What Kind of Nation is a riveting account of the bitter and protracted struggle between two titans of the early republic over the power of the presidency and the independence of the judiciary.
The clash between fellow Virginians (and second cousins) Thomas Jefferson and John Marshall remains the most decisive confrontation between a president and a chief justice in American history. Fought in private as well as in full public view, their struggle defined basic constitutional relationships in the early days of the republic and resonates still in debates over the role of the federal government vis-à-vis the states and the authority of the Supreme Court to interpret laws.
Jefferson was a strong advocate of states' rights who distrusted the power of the federal government. He believed that the Constitution defined federal authority narrowly and left most governmental powers to the states. He was suspicious of the Federalist-dominated Supreme Court, whose members he viewed as partisan promoters of their political views at the expense of Jefferson's Republicans. When he became president, Jefferson attempted to correct the Court's bias by appointing Republicans to the Court. He also supported an unsuccessful impeachment of Federalist Supreme Court Justice Samuel Chase.
Marshall believed in a strong federal government and was convinced that an independent judiciary offered the best protection for the Constitution and the nation. After he was appointed by Federalist President John Adams to be chief justice in 1801 (only a few weeks before Jefferson succeeded Adams), he issued one far-reaching opinion after another. Beginning with the landmark decision Marbury v. Madison in 1803, and through many cases involving states' rights, impeachment, treason, and executive privilege, Marshall established the Court as the final arbiter of the Constitution and the authoritative voice for the constitutional supremacy of the federal government over the states.
As Marshall's views prevailed, Jefferson became increasingly bitter, certain that the Court was suffocating the popular will. But Marshall's carefully reasoned rulings endowed the Court with constitutional authority even as they expanded the power of the federal government, paving the way for later Court decisions sanctioning many pivotal laws of the modern era, such as those of the New Deal, the Great Society, and the Civil Rights Act of 1964.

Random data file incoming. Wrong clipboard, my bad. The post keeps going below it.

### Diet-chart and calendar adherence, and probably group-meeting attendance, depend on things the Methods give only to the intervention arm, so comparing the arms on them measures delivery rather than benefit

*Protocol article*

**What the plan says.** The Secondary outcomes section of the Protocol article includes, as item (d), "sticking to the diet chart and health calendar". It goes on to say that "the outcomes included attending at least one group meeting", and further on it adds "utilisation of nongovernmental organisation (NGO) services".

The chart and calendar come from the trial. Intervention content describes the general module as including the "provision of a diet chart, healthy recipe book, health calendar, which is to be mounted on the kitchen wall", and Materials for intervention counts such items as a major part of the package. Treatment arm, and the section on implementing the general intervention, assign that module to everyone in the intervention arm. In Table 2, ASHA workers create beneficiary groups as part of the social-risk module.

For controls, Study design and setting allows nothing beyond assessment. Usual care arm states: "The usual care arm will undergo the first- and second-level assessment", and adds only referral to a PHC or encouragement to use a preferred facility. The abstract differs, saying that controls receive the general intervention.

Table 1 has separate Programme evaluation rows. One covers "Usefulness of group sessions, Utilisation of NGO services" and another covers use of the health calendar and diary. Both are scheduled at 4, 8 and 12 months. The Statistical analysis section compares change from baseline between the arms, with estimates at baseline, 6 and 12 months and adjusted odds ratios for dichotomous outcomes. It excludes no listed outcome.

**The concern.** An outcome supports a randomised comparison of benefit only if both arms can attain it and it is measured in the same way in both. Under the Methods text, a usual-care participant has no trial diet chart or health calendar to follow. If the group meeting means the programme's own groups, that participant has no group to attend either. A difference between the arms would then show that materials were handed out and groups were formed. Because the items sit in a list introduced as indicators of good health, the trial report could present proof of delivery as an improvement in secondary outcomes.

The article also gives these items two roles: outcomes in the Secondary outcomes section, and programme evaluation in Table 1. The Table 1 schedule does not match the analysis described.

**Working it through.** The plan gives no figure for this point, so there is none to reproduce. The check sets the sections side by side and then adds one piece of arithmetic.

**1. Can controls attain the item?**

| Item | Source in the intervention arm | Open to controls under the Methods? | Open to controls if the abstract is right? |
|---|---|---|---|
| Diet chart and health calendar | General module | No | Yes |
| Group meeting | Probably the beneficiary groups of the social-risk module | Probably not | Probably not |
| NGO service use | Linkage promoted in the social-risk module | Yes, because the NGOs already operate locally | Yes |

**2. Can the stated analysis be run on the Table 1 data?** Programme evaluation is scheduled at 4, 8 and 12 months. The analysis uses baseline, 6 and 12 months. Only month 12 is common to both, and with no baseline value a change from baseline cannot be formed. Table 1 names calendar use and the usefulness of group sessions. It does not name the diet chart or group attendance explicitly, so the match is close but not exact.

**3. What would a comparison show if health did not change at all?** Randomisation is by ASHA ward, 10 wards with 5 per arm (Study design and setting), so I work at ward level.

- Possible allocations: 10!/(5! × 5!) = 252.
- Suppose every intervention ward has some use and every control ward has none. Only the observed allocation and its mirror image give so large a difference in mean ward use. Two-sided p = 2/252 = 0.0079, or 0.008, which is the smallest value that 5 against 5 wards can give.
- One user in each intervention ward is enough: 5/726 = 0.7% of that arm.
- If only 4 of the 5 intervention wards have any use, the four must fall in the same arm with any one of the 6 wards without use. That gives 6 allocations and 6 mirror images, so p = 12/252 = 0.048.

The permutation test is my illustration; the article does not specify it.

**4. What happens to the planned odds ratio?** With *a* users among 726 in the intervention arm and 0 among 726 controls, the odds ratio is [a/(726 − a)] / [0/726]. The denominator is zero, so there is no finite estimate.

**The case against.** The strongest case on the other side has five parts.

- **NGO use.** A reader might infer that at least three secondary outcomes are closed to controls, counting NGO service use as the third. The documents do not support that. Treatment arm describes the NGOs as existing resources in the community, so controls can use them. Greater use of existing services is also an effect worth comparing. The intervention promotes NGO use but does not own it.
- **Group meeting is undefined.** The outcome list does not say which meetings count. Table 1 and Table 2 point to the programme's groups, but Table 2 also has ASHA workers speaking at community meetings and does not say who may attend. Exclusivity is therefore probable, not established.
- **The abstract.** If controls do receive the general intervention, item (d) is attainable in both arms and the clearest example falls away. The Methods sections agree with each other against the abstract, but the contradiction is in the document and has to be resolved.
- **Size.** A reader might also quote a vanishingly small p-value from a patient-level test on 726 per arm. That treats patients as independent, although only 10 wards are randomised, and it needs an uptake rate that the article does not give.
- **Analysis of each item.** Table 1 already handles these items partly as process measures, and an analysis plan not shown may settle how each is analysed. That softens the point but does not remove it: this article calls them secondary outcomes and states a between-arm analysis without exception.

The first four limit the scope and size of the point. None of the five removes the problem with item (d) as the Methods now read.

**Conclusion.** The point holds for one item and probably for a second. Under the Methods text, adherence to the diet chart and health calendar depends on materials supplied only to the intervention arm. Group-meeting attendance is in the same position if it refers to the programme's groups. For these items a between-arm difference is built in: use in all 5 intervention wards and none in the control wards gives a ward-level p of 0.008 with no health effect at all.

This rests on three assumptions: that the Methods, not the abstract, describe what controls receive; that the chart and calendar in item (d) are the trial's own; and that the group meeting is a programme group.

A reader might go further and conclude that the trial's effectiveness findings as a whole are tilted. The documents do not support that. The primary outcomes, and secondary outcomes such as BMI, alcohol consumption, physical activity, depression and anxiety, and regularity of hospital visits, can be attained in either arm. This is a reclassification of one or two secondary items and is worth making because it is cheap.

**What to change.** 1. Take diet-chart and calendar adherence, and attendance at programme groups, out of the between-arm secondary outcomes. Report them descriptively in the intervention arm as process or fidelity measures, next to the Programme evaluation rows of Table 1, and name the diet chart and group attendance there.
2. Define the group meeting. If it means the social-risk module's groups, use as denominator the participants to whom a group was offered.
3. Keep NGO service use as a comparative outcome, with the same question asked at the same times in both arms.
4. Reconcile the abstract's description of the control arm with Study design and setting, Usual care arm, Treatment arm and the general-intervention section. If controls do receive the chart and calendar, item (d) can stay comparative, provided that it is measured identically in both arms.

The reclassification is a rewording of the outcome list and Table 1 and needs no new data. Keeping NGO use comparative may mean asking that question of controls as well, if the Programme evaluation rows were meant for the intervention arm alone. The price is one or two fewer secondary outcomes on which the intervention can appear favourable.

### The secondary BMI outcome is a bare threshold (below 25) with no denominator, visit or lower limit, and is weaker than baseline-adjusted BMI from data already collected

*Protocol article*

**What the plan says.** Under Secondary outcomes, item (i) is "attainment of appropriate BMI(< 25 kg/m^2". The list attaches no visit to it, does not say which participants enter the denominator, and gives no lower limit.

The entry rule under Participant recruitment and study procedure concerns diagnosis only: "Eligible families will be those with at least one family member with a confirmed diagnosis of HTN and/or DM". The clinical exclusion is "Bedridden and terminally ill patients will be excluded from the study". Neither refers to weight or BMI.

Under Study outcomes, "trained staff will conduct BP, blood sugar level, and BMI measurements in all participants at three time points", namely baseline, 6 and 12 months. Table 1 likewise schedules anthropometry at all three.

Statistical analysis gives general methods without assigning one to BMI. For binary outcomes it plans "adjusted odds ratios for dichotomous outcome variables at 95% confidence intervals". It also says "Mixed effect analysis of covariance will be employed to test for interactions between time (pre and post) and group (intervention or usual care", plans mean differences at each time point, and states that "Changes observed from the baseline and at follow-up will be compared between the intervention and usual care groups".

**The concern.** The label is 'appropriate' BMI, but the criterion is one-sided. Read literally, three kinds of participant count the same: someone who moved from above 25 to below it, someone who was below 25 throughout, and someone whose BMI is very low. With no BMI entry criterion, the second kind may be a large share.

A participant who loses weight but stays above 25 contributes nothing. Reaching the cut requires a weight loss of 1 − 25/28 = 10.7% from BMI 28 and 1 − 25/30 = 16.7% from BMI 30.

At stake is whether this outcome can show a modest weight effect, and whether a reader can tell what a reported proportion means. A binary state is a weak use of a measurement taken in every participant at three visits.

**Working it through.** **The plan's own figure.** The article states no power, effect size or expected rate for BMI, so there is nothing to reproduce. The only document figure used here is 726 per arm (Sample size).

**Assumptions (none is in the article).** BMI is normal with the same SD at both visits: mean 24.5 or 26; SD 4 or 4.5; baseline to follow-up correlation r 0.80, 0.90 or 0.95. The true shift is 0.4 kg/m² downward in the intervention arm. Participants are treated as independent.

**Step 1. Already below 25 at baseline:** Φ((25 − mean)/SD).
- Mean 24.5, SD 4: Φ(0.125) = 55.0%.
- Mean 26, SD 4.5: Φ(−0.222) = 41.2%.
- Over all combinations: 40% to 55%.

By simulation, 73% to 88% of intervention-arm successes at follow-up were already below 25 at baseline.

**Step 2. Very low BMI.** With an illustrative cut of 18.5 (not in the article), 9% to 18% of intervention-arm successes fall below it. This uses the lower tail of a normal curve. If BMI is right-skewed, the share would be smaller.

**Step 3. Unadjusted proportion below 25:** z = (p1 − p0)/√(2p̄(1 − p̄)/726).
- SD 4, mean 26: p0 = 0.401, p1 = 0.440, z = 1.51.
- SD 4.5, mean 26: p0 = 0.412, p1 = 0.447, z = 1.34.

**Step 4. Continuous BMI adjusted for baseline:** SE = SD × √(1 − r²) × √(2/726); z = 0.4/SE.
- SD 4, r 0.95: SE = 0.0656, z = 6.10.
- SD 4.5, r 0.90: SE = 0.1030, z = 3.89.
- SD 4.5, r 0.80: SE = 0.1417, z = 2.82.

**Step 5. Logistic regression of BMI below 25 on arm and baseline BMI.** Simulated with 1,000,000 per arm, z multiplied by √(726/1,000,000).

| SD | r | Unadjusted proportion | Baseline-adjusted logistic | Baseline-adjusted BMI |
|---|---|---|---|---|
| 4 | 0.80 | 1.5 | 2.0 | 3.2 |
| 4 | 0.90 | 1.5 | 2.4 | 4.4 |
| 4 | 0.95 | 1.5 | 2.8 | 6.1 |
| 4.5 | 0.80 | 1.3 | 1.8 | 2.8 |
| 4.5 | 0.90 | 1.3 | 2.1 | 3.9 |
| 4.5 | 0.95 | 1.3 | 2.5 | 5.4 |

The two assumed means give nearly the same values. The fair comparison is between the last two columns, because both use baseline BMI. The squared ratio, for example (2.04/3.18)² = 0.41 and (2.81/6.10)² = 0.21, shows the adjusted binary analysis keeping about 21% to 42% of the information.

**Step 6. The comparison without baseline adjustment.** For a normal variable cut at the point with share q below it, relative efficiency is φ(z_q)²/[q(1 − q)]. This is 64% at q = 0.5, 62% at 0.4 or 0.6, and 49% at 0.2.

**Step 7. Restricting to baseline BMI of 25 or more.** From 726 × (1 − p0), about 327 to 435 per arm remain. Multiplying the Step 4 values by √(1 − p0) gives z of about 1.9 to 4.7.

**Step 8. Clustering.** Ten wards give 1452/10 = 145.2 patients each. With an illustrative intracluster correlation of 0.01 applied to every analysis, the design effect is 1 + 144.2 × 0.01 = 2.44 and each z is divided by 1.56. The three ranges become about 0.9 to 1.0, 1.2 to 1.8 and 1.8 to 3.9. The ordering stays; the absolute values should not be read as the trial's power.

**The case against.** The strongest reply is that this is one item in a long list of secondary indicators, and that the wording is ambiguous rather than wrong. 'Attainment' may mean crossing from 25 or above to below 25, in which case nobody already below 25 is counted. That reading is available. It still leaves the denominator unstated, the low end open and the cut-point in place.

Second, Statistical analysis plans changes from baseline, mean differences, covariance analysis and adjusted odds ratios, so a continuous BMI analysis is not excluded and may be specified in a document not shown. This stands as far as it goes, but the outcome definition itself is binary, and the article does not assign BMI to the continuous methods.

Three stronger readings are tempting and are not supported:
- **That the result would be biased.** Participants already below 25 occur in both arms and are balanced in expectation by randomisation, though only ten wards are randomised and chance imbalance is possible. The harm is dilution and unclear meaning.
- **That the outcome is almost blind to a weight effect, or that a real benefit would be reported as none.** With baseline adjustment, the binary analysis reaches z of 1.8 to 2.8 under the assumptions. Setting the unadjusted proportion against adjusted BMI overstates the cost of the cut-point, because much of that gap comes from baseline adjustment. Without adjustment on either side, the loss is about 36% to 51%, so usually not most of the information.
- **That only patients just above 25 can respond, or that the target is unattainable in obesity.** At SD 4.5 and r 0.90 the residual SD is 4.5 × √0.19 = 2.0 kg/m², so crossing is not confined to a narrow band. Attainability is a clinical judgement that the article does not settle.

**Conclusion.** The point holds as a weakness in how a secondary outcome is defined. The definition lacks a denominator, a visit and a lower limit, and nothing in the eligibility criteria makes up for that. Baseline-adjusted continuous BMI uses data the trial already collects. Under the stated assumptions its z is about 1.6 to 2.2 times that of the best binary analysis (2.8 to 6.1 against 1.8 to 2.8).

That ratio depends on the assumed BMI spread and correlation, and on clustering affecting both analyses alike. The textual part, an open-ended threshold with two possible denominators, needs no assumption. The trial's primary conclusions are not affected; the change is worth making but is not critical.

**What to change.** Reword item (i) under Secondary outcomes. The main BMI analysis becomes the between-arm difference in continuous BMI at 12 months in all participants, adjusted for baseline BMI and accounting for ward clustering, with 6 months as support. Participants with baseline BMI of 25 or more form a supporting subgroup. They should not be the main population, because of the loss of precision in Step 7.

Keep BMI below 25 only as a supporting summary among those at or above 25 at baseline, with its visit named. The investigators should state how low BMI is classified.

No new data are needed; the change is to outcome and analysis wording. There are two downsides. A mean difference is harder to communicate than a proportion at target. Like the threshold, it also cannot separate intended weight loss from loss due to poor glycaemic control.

In a fascinating description of the treason trial of Jefferson's former vice president, Aaron Burr, James F. Simon shows how Marshall rebuffed President Jefferson's claim of executive privilege. That decision served as precedent for a modern Supreme Court ruling rejecting President Nixon's claim that he did not have to hand over the Watergate tapes.
More than 150 years after Jefferson's and Marshall's deaths, their words and achievements still reverberate in constitutional debate and political battle. What Kind of Nation is a dramatic rendering of a bitter struggle between two shrewd politicians and powerful statesmen that helped create a United States.
James F. Simon is the Martin Professor of Law and Dean Emeritus at New York Law School. He is the author of seven previous books on American history, law, and politics. His books have won the American Bar Association’s Silver Gavel Award and twice been named New York Times Notable Books. He lives with his wife in West Nyack, New York.
Joseph J. Ellis The New York Times Book Review A study of the political and legal struggle between these icons of American history...A major contribution...A model of narrative history written by someone who knows the law.
A. J. Langguth author of Patriots: The Men Who Started the American Revolution and Our Vietnam James Simon has written a legal suspense story, with John Marshall trying to wrench the Supreme Court from a cramped room in the Capitol building to its rightful place under the Constitution while a suspicious President Jefferson fights him bitterly from behind the scenes. What Kind of Nation helps us to understand the court battles that go on today, no less partisan, no less urgent.
The Washington Post James Simon adds a patina of freshness and telling detail to this familiar story. He carefully traces the origins of the rivalry...but is at his best when he gets around to the great cases, not merely Marbury but others, especially the Burr treason trial...What Kind of Nation is a fine read.
The American Prospect James Simon retells this splendid story in clear and elegant prose. For once the publisher's subtitle is not exaggeration -- the result is, at least in legal terms, an epic of the founding, featuring fascinating antagonists, enormous consequences, and alternating episodes of nobility and treachery.